Stock market indices worldwide have been crashing through key psychological levels to new all-time highs: 7,000 on the FTSE 100, 5,000 on the technology-heavy Nasdaq index in the US and 12,000 on the key DAX index in Germany.

But most people have missed out on this market rally

While this stock market rally sounds very glamorous, one of the key features of the current run-up in stock markets worldwide is how few people in Europe have actually taken advantage.

German exposure to shares
Figure 1: Only 18% of UK, 13% of German Households Have Exposure to Shares Source: Office for National Statistics, US Federal Reserve, Deutsches Aktieninstitut

Take the example of the UK: only 18% of households hold exposure to shares directly or indirectly via unit trusts or other funds (Figure 1). That means 82% of households have seen no direct benefit from the doubling in value of the FTSE 100 index since the early 2009 crisis lows.

In fact, matters are even worse in Germany, where only 13% of all households had any exposure to shares or equity funds of any sort.

And you may think the doubling in value of the FTSE 100 over six years is impressive. Well think again. The German DAX index of Germany's largest 30 stocks has risen from 3,600 in early 2009 (a similar level to the FTSE back then) to over 12,000 today, more than tripling in value over the same six years.

The 2008-09 financial crisis took its toll on stock market confidence

Isa-based funds
Figure 2. Amount Invested in ISA-Based Funds 84%, When FTSE 100 100% Source: Investment Association

Clearly, the big hit to stock markets from the 2008 global financial crisis (when the FTSE 100 fell nearly 50%) has put many people off investing in stocks and shares, as we can see from the drop in value of unit trusts held in Isas from 2005 to 2008 (Figure 2).

Interestingly, the total value of funds held in Isas only rose 84% from the low in 2008 to the end of 2014, while the FTSE 100 doubled. Clearly, a lot of the money held in funds in Isas was not invested in shares but rather in other assets such as government bonds.

Yet again, more evidence that many investors have not taken full advantage of the current stock market rally.

Mostly about housing

So where is the net worth of UK households held? Unsurprisingly, given the strong rebound in the UK property market over the past few years, 42% is held in housing (both primary residences and second homes, plus buy-to-let; Figure 3). Meanwhile, 35% is held in private pensions and life insurance policies (including annuities).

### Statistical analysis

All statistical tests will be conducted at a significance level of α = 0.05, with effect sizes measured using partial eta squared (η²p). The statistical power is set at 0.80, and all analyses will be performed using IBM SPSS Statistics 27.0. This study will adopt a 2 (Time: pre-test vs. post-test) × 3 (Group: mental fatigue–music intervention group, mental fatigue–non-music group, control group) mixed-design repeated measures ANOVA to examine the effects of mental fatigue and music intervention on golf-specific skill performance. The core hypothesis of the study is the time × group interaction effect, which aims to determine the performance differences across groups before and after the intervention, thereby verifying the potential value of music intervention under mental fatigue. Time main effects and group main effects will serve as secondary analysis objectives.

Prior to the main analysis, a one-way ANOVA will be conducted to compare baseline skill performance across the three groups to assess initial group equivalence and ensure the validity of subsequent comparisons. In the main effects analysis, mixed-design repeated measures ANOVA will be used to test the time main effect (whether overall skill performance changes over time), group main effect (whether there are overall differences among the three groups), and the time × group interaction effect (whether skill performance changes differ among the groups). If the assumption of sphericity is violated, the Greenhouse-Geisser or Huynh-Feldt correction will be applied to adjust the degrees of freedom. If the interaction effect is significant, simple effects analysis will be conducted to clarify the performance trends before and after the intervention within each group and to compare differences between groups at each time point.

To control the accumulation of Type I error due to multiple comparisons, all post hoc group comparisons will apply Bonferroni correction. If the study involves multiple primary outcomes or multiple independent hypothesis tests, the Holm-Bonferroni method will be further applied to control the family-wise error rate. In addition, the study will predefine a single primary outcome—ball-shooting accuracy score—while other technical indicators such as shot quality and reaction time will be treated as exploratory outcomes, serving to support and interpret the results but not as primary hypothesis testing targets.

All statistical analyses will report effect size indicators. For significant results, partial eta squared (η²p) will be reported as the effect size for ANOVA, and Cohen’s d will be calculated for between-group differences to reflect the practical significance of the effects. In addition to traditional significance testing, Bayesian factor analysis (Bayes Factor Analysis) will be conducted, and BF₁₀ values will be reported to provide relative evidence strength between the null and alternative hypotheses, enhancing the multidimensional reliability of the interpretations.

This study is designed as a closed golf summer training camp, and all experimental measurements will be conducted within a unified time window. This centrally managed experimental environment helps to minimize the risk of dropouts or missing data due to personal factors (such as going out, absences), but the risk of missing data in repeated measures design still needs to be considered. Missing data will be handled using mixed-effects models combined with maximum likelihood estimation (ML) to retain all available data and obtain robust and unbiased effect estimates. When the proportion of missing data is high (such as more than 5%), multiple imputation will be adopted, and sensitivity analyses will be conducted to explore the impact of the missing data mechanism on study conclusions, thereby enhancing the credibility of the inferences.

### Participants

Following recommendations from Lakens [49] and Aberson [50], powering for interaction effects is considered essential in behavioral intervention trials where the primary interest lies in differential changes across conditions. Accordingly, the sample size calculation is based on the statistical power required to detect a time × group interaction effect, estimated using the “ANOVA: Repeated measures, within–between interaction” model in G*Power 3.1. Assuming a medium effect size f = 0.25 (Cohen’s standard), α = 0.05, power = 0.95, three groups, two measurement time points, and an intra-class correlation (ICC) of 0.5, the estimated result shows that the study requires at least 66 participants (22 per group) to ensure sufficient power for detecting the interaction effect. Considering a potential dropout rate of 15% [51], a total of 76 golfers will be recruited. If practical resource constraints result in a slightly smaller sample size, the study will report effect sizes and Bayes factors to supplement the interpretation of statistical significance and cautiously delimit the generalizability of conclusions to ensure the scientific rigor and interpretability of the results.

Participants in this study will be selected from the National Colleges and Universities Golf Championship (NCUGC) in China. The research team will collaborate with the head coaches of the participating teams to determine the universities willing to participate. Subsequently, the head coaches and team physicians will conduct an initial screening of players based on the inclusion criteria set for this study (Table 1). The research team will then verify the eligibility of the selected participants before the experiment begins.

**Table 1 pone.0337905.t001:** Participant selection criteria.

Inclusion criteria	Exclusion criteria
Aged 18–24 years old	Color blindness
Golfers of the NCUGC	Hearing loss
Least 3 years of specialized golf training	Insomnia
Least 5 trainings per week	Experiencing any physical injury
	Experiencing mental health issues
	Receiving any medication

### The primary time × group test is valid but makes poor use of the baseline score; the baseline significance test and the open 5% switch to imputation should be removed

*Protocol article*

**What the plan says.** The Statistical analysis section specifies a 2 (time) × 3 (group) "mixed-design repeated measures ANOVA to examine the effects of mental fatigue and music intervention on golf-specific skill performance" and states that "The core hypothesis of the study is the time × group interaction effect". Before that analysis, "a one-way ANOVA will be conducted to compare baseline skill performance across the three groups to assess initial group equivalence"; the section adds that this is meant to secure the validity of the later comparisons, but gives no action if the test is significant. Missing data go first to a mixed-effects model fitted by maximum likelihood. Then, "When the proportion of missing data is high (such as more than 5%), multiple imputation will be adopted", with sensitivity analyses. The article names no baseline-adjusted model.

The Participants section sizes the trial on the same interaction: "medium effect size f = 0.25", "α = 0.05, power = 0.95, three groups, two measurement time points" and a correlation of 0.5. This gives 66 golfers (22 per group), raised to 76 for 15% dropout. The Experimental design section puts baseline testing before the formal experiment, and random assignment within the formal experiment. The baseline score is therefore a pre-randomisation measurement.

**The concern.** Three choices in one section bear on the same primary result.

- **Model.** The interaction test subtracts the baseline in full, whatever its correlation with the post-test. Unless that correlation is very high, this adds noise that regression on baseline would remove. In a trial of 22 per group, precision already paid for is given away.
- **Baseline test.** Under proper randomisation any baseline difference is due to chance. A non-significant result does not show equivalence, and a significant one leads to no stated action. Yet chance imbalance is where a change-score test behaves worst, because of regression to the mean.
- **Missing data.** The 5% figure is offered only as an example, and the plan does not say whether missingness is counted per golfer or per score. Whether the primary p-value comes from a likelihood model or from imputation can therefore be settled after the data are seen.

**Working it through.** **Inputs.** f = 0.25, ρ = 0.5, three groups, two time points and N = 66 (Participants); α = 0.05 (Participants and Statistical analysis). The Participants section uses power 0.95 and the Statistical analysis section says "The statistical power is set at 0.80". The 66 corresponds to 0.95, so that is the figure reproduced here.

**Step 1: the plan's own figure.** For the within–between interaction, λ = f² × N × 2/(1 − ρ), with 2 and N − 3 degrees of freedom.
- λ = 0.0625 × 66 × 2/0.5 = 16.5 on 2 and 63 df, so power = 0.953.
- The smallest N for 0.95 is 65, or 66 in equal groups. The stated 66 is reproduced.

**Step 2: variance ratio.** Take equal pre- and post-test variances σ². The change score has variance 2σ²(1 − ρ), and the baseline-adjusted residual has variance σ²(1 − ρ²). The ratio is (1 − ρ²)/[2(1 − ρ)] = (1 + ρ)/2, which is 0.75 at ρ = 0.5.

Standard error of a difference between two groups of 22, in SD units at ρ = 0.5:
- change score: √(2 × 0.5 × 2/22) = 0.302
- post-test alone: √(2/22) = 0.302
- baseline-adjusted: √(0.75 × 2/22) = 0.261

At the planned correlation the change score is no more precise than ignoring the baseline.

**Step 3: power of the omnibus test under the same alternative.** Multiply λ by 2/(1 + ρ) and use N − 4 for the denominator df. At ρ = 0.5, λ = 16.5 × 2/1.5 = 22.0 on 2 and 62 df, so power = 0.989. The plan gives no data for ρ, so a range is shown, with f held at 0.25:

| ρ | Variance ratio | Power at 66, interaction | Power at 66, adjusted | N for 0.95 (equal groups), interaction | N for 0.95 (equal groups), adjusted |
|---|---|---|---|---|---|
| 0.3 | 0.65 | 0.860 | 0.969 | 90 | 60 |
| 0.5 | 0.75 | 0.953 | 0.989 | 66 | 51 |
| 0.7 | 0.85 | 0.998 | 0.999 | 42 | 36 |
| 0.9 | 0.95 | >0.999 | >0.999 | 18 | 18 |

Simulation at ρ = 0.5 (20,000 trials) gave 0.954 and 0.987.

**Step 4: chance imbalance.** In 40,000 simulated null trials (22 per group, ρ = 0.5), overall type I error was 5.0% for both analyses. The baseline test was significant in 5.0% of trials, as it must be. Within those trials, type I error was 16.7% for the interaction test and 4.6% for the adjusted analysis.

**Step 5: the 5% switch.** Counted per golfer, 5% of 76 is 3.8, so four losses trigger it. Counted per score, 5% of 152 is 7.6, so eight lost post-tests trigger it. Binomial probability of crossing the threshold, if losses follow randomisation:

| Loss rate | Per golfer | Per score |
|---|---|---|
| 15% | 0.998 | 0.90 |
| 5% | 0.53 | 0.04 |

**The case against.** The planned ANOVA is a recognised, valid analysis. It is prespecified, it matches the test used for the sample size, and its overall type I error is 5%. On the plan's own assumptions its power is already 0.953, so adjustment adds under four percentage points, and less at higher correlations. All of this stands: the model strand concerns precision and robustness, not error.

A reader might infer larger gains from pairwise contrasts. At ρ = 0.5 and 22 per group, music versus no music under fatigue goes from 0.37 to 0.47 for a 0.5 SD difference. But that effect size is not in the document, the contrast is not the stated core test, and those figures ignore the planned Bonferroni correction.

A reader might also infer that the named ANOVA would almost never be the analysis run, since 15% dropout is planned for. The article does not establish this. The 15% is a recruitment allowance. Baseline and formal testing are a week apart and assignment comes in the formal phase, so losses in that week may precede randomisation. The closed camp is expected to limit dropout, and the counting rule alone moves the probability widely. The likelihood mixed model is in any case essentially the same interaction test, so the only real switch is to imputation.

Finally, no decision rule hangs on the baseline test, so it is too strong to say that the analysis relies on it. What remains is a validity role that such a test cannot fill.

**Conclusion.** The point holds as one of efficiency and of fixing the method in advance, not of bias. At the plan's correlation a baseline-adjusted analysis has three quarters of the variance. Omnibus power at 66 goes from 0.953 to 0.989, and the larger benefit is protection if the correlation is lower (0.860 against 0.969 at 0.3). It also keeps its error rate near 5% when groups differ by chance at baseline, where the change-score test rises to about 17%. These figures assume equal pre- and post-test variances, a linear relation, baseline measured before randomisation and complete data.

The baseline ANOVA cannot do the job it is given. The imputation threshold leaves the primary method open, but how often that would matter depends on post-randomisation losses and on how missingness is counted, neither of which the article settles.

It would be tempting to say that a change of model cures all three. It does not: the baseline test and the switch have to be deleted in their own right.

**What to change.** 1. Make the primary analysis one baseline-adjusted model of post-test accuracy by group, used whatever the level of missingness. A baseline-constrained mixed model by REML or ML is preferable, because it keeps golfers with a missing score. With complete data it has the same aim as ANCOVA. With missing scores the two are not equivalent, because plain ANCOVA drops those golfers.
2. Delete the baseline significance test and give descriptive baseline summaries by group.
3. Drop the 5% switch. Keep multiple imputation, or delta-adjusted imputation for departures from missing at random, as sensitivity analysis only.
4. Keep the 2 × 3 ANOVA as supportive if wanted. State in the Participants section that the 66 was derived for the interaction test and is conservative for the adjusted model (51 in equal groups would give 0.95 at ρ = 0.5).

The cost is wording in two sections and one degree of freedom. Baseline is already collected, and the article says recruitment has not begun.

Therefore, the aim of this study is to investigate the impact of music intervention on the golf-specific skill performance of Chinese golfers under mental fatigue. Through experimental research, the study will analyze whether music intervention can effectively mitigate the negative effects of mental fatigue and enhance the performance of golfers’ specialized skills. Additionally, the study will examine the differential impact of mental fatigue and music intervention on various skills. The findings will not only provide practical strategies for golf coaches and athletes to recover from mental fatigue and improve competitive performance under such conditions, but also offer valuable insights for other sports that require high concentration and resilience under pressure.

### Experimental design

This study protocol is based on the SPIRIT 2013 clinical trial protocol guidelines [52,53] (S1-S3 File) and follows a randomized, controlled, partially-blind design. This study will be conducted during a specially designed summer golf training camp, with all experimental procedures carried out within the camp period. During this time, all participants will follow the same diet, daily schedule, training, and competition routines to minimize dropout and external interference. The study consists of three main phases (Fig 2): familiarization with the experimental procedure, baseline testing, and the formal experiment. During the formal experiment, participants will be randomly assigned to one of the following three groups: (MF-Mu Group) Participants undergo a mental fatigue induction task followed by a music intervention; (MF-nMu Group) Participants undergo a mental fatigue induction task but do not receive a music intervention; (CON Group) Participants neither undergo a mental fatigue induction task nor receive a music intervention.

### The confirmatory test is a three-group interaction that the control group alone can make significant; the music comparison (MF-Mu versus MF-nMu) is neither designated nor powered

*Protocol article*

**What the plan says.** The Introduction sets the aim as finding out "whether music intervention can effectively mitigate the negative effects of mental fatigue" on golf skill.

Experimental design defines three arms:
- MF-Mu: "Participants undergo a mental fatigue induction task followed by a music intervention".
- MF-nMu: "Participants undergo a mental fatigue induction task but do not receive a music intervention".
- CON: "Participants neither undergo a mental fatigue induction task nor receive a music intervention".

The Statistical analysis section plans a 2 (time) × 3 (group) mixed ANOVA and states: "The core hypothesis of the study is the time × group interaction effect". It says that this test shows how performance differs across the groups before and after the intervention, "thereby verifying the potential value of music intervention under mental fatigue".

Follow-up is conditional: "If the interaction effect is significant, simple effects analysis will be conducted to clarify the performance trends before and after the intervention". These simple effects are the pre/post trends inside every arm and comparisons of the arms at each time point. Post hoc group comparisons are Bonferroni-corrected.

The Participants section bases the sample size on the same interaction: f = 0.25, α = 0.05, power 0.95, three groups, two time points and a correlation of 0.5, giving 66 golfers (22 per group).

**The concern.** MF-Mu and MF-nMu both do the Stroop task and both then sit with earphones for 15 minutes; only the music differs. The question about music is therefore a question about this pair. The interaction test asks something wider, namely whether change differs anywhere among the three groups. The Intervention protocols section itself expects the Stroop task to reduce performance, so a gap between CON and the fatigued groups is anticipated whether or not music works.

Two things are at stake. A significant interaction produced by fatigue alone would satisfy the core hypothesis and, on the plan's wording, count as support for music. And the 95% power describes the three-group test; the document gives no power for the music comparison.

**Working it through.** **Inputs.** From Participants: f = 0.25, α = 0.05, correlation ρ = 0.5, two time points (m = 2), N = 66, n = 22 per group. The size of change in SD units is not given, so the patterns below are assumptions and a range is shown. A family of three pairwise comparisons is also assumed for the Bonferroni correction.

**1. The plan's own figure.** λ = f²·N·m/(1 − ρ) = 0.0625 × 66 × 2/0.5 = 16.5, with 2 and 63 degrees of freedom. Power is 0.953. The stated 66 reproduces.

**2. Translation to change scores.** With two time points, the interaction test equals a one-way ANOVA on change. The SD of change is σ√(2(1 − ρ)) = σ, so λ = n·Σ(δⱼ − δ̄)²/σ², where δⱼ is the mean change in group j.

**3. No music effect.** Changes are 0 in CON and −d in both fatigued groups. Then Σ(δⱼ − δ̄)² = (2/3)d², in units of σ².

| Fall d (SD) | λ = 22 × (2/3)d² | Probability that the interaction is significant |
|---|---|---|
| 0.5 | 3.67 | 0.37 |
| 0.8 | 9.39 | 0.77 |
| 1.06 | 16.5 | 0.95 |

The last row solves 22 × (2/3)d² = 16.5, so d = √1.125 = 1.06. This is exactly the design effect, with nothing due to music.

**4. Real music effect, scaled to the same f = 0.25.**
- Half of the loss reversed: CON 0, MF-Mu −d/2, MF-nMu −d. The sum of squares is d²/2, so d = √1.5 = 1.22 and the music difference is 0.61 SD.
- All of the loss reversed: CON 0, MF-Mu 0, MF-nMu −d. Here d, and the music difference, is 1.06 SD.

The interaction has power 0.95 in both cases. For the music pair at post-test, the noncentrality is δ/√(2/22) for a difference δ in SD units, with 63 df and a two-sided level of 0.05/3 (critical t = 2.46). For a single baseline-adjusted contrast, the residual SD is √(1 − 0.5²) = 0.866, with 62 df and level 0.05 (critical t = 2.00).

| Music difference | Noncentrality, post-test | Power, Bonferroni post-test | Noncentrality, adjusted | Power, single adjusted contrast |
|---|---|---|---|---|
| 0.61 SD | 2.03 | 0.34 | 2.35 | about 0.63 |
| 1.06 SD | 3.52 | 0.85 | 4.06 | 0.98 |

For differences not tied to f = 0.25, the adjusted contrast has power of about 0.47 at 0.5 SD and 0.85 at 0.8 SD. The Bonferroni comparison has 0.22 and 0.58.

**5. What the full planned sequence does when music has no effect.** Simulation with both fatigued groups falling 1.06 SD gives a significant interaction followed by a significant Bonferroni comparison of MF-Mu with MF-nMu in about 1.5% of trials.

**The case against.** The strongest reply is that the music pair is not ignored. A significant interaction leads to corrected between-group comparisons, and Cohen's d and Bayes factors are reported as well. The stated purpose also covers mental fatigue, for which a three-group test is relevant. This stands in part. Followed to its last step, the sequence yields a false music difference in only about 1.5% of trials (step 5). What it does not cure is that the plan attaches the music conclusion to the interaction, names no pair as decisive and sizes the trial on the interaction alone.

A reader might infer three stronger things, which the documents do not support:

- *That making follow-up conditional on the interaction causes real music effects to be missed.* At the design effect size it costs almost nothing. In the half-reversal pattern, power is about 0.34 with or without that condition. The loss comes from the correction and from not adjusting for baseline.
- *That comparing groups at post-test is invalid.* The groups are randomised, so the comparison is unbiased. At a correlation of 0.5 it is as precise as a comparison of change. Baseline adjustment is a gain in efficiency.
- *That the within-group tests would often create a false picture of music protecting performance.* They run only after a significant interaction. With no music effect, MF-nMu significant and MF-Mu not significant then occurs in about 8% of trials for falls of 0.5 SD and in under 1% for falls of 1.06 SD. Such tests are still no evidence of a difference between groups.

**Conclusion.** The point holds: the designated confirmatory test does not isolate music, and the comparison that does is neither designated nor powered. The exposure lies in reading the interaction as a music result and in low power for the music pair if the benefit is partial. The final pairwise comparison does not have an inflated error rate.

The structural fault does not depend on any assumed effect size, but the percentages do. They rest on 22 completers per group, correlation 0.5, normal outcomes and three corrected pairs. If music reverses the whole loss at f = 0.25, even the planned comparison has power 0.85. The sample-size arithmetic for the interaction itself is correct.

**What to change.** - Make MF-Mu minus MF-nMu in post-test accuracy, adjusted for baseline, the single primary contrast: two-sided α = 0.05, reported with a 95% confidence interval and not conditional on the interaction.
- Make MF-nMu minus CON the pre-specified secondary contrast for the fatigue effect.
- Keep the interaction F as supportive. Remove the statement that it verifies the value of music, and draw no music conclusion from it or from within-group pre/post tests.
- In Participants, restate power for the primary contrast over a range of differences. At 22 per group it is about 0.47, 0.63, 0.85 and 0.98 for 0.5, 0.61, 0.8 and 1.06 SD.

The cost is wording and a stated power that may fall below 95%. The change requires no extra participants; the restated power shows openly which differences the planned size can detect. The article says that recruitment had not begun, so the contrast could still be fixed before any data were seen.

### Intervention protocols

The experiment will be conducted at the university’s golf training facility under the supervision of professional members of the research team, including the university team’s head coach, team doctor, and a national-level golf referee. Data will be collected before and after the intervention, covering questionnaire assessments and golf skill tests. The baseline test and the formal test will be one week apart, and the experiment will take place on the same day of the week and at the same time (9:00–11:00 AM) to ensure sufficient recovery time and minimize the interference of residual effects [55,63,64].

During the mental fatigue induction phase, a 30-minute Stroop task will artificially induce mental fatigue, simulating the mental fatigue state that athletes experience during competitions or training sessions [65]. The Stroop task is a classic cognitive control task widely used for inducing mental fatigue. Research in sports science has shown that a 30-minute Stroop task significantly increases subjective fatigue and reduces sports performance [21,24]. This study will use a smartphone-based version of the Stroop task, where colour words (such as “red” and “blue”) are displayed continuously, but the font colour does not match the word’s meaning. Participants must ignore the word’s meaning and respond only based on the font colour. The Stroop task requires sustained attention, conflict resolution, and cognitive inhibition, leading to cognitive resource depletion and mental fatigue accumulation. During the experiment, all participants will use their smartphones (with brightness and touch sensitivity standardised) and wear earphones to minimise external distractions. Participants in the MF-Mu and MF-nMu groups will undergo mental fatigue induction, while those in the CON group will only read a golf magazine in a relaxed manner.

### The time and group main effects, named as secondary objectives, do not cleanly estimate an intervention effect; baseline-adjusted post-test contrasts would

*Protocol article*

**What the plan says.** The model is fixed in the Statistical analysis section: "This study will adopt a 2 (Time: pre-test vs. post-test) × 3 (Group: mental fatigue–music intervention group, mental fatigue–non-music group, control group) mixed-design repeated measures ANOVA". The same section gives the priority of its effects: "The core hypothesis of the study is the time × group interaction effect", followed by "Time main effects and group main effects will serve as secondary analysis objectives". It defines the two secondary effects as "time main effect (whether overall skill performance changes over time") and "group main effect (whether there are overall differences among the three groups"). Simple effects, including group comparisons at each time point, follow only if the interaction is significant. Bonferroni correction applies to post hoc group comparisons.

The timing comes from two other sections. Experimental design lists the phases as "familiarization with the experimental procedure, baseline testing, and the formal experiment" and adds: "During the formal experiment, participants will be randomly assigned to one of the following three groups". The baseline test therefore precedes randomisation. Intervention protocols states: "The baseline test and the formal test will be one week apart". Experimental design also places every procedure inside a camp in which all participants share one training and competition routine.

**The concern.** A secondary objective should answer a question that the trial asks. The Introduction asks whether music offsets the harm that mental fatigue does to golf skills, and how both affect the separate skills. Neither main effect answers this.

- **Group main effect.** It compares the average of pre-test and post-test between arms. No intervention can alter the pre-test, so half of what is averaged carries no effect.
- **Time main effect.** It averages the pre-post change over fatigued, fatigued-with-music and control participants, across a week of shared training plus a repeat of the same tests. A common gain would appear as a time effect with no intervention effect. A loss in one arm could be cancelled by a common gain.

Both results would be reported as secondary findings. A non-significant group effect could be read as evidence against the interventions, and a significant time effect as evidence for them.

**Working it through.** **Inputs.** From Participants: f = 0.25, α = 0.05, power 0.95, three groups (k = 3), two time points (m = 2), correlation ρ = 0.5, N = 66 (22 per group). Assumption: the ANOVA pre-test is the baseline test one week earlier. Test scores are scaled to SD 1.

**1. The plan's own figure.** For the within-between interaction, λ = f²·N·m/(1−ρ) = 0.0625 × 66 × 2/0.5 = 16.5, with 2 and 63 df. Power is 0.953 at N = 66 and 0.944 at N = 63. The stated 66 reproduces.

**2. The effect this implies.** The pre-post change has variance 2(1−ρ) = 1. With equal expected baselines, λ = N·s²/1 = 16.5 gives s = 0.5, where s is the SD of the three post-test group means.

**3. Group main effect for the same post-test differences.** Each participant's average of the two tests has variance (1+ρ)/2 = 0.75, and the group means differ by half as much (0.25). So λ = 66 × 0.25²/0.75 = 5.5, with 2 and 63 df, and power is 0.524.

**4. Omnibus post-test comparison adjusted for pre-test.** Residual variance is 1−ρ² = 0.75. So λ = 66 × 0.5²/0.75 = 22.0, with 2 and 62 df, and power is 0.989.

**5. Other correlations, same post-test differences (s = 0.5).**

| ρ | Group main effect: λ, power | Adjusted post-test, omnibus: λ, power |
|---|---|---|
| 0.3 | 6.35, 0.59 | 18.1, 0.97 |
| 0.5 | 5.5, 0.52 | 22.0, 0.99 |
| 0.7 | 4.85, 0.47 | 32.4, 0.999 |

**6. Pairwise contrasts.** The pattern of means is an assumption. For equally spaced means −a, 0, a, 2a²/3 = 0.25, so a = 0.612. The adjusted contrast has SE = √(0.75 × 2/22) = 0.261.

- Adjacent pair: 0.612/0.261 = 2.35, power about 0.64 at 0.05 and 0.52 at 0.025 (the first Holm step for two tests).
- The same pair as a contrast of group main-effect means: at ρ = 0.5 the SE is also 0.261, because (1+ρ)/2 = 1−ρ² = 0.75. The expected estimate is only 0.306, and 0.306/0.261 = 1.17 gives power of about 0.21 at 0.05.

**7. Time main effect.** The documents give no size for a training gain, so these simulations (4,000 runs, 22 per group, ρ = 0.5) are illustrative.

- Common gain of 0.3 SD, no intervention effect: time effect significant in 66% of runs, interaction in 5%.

77% of Household Wealth
Figure 3. 77% of Household Wealth in Housing, Pensions and Life Insurance Source: Office of National Statistics. Correct as of end-2013

And a full 16% of total household wealth is still held in cash savings, despite the historically low interest rates on offer. In stark contrast, only 7% of total household wealth is held directly in shares or unit trusts exposed to shares.

Time to build up your share exposure

These statistics serve to highlight most people have not benefited anything like as much as they could have from the rise in the FTSE's value. But it is never too late.

Looking today, I would make two observations. Firstly, Europe could be a good home for new share-based fund investments given the economic recovery under way and the consequent improvement in corporate profits. And secondly, one of the best low-cost ways to achieve this is through exchange-traded funds (ETFs), which are as easy to buy as any share and can be held in any self-select stocks and shares Isa.

Don't forget, time to fill up your Isa

Remember the limit for contributions to an Isa are £15,000 for the 2014-15, which ends on 5 April, two weeks from now. So if you haven't put much or even any money into a stocks and shares ISA, now could be a good time if you have any spare cash lying around earning a minimal rate of interest in a savings account.

A good ETF to buy to get exposure to the strong recovery in Continental Europe is the iShares MSCI Europe ex-UK UCITS ETF (code: IEUX), which is priced in pounds but gives exposure to the largest companies in France (21%), Germany (21%) and Switzerland (21%) within Europe.

Edmund Shing is the author of The Idle Investor (Harriman House), an expert columnist and a global equity fund manager at BCS AM. He holds a PhD in Artificial Intelligence.